Agency examiners identify improper practices across consumer financial products and services
Today, the Consumer Financial Protection Bureau (CFPB) released its Supervisory Highlights report on legal violations identified during the CFPB’s supervisory examinations in the second half of 2021. The report details key findings across consumer financial products and services.
“While most entities act in good faith to follow the law, CFPB examiners are identifying law violations that lead to real harm,” said CFPB Director Rohit Chopra. “We will continue to examine firms to proactively identify and mitigate harmful practices before they become widespread.”
Under the Dodd-Frank Wall Street Reform and Consumer Protection Act of 2010, the CFPB has the authority to supervise large banks, thrifts, and credit unions with assets over $10 billion and their affiliates, as well as certain nonbanks, including mortgage companies, private student lenders, and payday lenders. The CFPB’s supervisory authority also covers large entities in certain markets, including consumer reporting, student loan servicing, debt collection, auto finance, international money transfer, and other nonbank entities that pose risks to consumers.
Supervisory examinations review whether companies are complying with federal consumer financial law. When CFPB examiners uncover problems, they share their findings with companies to help them remediate the violations. Typically, companies take actions to fix problems identified in examinations. For more serious violations or when companies fail to correct violations, the CFPB opens investigations for potential enforcement actions.
Today’s report highlights findings from examinations of practices in the auto servicing, consumer reporting, credit cards, debt collection, deposits, mortgage origination, prepaid accounts, and remittances markets.
Wrongful auto repossessions by servicers
As described in a recent compliance bulletin, examinations have revealed that some servicers were engaging in unfair acts or practices by repossessing vehicles, even after consumers took intentional actions to prevent repossessions.
The timing of auto repossessions is commonly a surprise to consumers. They often lose personal property when the vehicle is repossessed or are unable to hold on to their job due to the lack of transportation. They also incur other significant costs, including the expense of finding alternative transportation, fees related to repossession, and negative marks on their credit reports.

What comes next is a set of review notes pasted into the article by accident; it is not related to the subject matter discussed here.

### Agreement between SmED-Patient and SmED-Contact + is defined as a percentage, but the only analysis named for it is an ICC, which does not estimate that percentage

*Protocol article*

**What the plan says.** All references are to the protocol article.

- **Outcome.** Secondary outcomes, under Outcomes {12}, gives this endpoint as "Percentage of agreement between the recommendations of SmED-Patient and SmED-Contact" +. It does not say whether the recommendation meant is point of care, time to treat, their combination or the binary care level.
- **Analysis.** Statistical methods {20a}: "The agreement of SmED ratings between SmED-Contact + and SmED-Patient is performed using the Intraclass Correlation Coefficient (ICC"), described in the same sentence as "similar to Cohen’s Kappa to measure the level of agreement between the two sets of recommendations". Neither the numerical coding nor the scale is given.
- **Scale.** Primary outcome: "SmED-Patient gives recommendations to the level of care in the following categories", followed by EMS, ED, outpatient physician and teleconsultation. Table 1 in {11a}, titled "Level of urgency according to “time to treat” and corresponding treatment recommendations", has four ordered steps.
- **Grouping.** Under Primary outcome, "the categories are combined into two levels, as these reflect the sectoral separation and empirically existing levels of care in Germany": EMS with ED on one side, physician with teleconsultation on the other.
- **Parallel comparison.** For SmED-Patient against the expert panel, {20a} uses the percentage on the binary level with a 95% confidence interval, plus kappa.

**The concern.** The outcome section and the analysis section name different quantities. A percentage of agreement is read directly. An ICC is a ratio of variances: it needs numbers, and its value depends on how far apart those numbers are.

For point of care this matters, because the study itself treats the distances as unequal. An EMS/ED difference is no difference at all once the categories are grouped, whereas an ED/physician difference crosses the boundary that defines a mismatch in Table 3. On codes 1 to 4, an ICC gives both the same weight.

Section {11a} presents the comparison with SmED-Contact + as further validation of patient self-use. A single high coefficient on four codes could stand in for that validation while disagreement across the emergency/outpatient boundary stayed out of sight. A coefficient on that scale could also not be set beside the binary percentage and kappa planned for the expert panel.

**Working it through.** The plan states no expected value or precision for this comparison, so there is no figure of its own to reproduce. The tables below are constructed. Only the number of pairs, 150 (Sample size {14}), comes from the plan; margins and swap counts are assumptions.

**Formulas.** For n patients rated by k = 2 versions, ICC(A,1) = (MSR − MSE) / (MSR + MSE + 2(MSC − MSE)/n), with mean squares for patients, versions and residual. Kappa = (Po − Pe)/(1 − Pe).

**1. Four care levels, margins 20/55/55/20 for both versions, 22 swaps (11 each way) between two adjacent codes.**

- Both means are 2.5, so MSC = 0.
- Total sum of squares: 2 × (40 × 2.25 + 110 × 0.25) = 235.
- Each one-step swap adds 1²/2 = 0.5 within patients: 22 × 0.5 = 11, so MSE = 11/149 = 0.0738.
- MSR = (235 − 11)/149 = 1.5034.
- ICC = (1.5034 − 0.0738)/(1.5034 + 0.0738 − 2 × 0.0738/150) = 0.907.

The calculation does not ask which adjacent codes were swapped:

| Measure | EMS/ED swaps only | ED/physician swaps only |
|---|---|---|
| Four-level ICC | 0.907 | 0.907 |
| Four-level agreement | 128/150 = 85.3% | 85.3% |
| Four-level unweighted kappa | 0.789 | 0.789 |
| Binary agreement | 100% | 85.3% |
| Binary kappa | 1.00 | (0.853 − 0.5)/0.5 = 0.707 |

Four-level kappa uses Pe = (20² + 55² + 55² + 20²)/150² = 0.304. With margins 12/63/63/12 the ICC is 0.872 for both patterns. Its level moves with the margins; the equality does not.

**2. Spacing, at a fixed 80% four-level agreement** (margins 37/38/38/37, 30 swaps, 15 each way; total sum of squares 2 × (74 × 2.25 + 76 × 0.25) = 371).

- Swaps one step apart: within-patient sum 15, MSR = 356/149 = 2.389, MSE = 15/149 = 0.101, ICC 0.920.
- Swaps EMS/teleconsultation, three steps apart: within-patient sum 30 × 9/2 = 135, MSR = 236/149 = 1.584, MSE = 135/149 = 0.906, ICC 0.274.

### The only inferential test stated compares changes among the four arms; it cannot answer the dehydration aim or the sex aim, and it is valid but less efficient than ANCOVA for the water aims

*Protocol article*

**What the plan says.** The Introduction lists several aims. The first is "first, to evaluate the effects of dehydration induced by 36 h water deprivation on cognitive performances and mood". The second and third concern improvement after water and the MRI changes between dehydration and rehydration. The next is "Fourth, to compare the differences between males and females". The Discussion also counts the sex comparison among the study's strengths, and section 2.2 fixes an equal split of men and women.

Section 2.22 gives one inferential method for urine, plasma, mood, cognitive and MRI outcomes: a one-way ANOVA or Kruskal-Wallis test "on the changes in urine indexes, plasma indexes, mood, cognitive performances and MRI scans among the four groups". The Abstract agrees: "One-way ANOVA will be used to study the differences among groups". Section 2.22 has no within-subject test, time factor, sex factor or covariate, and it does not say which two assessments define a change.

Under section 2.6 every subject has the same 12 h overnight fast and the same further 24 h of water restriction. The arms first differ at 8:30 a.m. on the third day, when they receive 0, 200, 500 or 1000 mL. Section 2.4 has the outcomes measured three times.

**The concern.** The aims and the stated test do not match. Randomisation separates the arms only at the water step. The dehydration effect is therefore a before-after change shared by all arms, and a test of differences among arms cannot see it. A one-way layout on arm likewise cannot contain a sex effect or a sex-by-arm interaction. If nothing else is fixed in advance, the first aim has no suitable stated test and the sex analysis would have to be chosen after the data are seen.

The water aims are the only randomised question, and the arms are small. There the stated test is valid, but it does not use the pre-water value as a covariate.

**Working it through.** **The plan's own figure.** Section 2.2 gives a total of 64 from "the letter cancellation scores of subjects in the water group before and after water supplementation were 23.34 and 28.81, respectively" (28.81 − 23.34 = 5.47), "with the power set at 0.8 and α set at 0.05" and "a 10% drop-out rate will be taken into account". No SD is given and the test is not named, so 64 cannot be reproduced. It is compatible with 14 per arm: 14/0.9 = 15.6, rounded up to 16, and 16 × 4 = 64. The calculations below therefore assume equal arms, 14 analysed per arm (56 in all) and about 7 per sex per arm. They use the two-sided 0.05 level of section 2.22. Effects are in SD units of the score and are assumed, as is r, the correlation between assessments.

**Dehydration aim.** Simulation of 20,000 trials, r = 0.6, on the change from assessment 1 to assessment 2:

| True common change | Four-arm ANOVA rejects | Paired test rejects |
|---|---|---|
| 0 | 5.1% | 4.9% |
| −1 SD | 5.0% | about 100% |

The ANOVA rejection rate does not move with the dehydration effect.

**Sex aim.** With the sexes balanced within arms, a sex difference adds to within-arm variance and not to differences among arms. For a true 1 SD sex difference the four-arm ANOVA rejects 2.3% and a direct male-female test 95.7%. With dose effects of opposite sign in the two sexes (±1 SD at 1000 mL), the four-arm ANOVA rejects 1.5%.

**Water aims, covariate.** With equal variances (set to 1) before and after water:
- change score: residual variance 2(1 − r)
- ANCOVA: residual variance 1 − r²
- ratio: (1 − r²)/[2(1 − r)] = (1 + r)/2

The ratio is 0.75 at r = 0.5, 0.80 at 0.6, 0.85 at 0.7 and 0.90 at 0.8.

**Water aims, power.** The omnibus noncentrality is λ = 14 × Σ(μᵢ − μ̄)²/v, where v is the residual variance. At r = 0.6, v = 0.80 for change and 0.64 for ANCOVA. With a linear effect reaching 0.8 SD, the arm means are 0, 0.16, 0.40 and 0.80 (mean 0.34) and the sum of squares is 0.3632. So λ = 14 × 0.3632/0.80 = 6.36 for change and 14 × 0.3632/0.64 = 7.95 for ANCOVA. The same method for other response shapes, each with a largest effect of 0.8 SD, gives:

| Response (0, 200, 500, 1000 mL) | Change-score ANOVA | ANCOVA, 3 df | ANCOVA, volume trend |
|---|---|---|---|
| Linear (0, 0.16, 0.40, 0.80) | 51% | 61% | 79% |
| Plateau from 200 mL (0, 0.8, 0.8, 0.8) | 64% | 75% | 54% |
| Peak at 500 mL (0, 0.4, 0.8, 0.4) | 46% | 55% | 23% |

In certain examinations, examiners found that auto servicers engaged in unfairly failing to obtain refunds for borrowers for add-on products that no longer provided a benefit. In other instances, they found that auto servicers misled consumers about the amount of their final loan payments after their normal payments were deferred due to financial difficulties – largely as a result of the COVID-19 pandemic.
Failure by credit reporting companies to conduct reasonable investigations into disputed debts
Credit reporting companies that assemble and evaluate information on consumers – as well as entities, such as banks and servicers, that furnish credit information – play a vital role in people’s ability to access credit. Credit reporting companies are required to comply with several regulations to help ensure their reporting is fair and accurate.
Under the Fair Credit Reporting Act, when a person disputes a debt on their credit report, the credit reporting companies must conduct a reasonable investigation into the accuracy of the information. Examiners, however, have found that the credit reporting companies commonly fail to conduct these investigations in a timely manner, and they also fail to review and consider all the relevant evidence submitted by consumers.
The CFPB released a report in March that highlighted how the credit reporting system is used to coerce families and individuals to pay medical bills that may not be accurate, are being disputed, or may not even be owed. Federal law requires credit reporting companies to ensure that medical bills reported on consumers’ credit reports are accurate. If furnishers of medical bills are contaminating the credit reporting system with inaccurate information, the CFPB expects credit reporting companies to limit their access to the system.
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